Every year, Reverends David Coleman and Zam Walker, along with their son, produce an animated video promoting the Evolution Weekend event at their congregation, the United Reformed Church in Greenock West, Scotland. This year’s video can be viewed by going to: https://www.youtube.com/watch?v=bdJbwkLGwqc.


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5. Two Upcoming Free Events

As Grace Wolf-Chase mentioned in item 2 above, the Adler Planetarium is sponsoring a free day at the Planetarium for all clergy on Tuesday, 10 February.

Additionally, on Friday, 13 February I will be presenting a free talk entitled “The Evolution/Creation Debate and What it Can Teach Us about the Relationship between Religion and Science” at The College of New Jersey in Ewing, NJ. My presentation is scheduled to begin at 12:30 pm in Roscoe West, Room 201. If you’re in the vicinity, I hope to see you there.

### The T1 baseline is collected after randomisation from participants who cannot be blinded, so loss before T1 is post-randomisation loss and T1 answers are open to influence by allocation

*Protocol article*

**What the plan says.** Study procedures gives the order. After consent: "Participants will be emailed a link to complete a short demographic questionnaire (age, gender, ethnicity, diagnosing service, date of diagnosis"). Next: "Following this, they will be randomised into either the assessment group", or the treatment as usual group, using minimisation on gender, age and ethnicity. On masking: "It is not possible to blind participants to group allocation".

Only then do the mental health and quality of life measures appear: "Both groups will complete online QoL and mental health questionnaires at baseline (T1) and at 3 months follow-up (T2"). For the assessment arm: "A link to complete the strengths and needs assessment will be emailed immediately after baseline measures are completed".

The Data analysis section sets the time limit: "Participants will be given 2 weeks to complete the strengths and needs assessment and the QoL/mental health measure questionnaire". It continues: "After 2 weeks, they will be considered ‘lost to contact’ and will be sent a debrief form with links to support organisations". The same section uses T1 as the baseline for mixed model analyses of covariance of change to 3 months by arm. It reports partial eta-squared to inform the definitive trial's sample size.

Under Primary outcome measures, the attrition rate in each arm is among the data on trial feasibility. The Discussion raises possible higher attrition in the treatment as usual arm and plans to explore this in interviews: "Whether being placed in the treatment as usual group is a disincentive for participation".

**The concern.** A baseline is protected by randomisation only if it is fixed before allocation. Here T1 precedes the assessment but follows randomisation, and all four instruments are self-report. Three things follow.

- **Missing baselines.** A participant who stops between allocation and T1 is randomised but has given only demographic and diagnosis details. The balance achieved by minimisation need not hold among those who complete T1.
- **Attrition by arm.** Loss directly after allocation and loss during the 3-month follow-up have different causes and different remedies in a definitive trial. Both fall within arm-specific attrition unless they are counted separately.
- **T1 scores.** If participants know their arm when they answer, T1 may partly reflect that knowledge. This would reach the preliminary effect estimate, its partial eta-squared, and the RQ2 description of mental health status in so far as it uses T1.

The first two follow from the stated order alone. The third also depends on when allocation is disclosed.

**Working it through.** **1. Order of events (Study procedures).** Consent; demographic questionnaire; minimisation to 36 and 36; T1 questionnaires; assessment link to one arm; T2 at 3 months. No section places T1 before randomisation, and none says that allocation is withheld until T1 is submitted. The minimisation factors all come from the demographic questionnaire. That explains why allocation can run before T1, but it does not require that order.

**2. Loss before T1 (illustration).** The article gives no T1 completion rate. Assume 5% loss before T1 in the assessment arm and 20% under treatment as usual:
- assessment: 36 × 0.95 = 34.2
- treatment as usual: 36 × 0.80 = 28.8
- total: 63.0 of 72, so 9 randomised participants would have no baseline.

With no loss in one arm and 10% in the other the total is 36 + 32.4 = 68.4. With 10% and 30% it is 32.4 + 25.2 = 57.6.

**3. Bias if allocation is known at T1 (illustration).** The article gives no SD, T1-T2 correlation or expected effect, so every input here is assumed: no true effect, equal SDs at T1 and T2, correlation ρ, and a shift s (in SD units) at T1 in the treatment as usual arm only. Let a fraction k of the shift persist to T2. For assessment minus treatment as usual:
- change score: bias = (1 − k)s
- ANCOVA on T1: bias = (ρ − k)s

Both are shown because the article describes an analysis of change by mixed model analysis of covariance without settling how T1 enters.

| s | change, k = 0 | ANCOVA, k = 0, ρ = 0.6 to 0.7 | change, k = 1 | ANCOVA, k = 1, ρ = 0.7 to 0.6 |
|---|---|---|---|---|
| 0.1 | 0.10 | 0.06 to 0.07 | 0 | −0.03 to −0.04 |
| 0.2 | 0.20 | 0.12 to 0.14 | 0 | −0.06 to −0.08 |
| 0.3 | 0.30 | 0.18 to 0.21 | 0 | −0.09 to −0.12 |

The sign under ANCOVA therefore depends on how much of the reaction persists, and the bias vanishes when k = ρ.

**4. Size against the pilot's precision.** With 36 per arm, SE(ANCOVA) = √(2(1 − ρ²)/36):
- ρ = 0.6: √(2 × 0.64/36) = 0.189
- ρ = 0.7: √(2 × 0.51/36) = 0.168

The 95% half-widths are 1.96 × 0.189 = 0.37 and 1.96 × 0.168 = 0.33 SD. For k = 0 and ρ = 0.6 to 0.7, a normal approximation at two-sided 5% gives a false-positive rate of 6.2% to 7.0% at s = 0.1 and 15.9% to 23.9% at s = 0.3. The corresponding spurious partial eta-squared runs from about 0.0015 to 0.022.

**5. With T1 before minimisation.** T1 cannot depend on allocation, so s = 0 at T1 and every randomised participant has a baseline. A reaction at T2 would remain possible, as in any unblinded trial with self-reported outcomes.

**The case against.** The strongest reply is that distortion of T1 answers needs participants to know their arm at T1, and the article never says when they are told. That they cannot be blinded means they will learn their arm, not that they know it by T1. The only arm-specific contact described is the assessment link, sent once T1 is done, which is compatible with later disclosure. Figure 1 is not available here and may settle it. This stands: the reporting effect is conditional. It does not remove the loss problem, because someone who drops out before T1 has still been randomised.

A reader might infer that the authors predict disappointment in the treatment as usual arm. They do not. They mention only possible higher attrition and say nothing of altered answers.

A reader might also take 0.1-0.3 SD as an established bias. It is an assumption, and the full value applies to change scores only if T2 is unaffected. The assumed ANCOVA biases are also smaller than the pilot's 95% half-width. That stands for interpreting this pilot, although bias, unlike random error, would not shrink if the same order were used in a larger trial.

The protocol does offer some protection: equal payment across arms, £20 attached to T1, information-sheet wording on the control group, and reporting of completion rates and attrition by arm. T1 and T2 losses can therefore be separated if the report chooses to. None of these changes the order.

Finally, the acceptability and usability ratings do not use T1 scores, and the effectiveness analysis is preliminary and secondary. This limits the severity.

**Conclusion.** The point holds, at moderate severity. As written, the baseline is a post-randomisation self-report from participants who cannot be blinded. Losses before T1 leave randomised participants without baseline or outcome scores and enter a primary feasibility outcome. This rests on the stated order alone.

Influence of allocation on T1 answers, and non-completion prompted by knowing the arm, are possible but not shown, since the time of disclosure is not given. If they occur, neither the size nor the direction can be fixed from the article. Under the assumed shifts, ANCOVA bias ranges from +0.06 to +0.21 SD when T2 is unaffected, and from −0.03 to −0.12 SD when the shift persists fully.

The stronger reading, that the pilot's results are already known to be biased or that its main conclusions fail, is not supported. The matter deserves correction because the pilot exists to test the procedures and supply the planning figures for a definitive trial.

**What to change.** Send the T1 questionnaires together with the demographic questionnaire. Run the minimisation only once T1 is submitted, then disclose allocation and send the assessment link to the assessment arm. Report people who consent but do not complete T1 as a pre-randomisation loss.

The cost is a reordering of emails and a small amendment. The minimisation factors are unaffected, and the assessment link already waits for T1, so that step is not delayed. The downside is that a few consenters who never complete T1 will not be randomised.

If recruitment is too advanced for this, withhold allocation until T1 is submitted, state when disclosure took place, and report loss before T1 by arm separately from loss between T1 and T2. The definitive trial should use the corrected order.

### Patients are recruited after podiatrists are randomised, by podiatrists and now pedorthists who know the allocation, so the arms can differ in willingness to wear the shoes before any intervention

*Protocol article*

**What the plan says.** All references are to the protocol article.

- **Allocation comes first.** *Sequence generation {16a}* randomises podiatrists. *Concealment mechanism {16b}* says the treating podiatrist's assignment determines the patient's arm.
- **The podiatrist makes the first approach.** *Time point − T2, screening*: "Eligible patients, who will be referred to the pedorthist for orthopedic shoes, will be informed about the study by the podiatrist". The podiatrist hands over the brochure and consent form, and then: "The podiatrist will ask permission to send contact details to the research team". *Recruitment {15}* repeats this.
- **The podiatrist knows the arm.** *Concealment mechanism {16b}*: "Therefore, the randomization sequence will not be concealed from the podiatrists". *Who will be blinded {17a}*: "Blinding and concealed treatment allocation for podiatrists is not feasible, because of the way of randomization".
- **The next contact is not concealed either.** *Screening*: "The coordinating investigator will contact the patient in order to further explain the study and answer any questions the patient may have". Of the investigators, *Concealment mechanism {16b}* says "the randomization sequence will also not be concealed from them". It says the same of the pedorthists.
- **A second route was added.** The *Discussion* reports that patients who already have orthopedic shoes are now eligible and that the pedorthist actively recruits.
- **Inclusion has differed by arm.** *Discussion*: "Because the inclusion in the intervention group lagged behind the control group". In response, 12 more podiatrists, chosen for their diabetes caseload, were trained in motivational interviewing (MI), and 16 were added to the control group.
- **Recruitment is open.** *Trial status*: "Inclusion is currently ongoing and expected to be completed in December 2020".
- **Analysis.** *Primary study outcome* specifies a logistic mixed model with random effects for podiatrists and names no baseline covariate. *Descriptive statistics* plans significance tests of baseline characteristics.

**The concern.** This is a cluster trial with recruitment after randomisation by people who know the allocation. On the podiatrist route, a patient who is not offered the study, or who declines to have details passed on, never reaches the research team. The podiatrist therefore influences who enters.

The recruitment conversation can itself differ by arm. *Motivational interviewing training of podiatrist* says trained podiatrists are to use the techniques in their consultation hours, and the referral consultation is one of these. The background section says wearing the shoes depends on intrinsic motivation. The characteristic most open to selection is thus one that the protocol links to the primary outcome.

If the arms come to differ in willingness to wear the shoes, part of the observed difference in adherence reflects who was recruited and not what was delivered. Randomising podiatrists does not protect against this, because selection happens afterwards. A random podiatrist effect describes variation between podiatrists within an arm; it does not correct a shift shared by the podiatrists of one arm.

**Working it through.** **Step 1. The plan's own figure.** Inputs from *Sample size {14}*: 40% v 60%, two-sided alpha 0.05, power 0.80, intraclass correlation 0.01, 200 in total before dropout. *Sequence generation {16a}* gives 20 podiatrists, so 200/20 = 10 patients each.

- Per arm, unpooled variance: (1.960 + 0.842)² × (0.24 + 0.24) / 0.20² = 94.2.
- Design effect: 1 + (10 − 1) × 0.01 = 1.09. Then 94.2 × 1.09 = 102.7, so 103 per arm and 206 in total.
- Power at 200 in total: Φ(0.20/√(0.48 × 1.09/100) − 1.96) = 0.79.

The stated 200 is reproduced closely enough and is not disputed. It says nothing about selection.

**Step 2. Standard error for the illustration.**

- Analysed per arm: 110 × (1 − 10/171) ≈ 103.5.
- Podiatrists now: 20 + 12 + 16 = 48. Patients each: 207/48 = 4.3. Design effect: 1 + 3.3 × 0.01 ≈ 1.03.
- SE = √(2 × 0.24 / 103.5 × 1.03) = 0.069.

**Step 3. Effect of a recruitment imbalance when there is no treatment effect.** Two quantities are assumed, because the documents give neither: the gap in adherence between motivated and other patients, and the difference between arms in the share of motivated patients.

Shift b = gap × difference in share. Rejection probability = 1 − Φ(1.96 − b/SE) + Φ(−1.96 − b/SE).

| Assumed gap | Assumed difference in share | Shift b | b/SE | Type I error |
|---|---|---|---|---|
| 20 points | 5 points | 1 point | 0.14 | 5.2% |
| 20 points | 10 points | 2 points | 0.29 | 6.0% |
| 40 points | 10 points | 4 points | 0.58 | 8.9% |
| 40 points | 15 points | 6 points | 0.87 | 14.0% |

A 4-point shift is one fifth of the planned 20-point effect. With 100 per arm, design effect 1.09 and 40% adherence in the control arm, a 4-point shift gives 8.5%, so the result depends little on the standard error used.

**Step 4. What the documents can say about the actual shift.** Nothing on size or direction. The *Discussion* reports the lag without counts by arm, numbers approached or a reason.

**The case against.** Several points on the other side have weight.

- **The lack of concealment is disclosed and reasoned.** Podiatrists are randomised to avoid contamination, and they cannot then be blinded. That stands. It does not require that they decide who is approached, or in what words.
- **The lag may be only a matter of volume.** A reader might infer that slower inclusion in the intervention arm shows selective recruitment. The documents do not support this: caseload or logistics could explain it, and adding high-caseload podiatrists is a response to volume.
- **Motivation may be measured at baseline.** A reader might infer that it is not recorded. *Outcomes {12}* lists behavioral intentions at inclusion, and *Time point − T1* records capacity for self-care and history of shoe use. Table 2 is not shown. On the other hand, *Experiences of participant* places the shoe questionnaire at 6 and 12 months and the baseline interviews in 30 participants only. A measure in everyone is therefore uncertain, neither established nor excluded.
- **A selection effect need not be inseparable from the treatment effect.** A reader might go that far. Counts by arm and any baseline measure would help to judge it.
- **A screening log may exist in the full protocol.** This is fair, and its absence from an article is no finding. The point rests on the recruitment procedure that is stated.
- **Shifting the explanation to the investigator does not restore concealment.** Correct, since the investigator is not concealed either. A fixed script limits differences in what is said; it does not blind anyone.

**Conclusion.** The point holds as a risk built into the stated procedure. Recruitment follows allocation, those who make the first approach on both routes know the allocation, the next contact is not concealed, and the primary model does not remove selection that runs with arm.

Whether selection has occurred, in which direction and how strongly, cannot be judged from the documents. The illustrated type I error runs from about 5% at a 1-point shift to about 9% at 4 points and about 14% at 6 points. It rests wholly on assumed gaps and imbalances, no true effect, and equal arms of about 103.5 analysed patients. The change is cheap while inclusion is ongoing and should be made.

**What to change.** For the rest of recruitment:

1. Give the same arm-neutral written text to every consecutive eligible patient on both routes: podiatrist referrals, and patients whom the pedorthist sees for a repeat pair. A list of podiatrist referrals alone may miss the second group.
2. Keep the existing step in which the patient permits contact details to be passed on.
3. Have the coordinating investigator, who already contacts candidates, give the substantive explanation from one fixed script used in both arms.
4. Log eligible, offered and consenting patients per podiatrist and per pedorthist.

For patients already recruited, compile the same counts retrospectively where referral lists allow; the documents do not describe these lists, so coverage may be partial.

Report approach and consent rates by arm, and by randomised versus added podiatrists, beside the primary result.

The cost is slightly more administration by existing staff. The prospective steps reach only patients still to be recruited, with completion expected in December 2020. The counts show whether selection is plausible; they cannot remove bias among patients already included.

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It is difficult to believe that our 10th Anniversary is upon us. And it’s difficult to believe how much, together, we have accomplished over those 10 years. As I’ve said, just through Evolution Weekend in congregations, we’ve reached over three-quarters of a million people with our discussions of respect and enhanced understanding. Via media outreach, we’ve reached many, many more. Simply put, together, we are making a difference. Please continue this great work by signing up for Evolution Weekend and by passing along this e-mail newsletter to colleagues.


Michael Zimmerman
Founder and Executive Director
The Clergy Letter Project